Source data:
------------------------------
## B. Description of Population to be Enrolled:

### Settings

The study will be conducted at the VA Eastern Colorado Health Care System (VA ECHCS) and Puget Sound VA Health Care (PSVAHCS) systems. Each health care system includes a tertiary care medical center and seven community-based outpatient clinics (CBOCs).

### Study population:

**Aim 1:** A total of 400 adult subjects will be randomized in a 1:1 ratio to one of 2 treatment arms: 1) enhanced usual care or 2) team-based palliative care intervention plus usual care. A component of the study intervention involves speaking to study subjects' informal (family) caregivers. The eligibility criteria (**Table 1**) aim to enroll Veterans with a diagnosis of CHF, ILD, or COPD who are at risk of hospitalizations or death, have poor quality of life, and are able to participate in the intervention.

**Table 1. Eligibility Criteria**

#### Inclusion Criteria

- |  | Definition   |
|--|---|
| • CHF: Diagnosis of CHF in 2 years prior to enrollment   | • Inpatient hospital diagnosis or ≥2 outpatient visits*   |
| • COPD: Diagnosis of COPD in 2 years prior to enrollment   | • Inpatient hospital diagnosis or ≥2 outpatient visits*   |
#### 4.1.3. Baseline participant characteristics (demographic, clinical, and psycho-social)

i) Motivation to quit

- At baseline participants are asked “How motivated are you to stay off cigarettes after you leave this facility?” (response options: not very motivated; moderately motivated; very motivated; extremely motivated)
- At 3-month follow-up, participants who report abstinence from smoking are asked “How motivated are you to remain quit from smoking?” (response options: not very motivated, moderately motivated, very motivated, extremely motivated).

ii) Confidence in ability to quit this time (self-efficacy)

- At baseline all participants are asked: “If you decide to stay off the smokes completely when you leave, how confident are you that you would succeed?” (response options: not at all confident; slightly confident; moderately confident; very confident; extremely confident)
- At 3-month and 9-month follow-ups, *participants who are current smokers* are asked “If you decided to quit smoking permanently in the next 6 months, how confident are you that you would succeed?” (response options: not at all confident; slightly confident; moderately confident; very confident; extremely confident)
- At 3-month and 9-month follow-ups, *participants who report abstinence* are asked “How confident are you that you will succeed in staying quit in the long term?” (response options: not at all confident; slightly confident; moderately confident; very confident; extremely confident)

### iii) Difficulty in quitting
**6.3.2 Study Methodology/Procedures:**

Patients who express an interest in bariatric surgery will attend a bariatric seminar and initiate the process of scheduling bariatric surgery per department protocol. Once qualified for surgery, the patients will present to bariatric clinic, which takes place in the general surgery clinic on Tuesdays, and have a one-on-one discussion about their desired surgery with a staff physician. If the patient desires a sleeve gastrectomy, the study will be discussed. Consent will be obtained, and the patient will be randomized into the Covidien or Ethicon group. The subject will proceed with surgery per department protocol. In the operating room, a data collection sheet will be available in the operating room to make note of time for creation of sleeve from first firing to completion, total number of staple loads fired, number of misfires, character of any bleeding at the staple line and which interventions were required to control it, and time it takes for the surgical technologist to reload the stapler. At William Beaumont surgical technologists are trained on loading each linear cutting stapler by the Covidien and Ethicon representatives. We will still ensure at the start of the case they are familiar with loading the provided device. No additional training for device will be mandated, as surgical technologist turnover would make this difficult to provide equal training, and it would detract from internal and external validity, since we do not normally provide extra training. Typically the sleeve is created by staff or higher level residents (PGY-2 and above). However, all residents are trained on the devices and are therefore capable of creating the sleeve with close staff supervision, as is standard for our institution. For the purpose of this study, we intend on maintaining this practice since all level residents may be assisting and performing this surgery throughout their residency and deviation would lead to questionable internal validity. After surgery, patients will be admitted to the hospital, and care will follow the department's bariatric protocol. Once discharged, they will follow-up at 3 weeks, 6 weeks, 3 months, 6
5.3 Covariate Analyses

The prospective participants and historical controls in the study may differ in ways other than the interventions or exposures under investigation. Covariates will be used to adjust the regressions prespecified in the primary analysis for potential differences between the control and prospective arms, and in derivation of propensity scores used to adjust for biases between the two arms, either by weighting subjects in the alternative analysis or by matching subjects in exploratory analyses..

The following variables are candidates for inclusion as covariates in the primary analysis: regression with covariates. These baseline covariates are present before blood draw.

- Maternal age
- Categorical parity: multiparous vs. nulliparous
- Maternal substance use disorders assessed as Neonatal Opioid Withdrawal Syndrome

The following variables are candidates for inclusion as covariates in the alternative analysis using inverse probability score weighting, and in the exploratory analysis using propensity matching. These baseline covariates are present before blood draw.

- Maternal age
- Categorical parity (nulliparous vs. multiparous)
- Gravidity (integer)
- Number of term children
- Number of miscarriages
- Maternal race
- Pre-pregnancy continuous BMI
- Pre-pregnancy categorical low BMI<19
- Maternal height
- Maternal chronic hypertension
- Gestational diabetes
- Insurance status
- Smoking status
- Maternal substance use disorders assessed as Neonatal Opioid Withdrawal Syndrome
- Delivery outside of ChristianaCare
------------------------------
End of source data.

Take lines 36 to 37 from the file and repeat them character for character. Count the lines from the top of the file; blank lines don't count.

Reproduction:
- Pre-pregnancy continuous BMI
- Pre-pregnancy categorical low BMI<19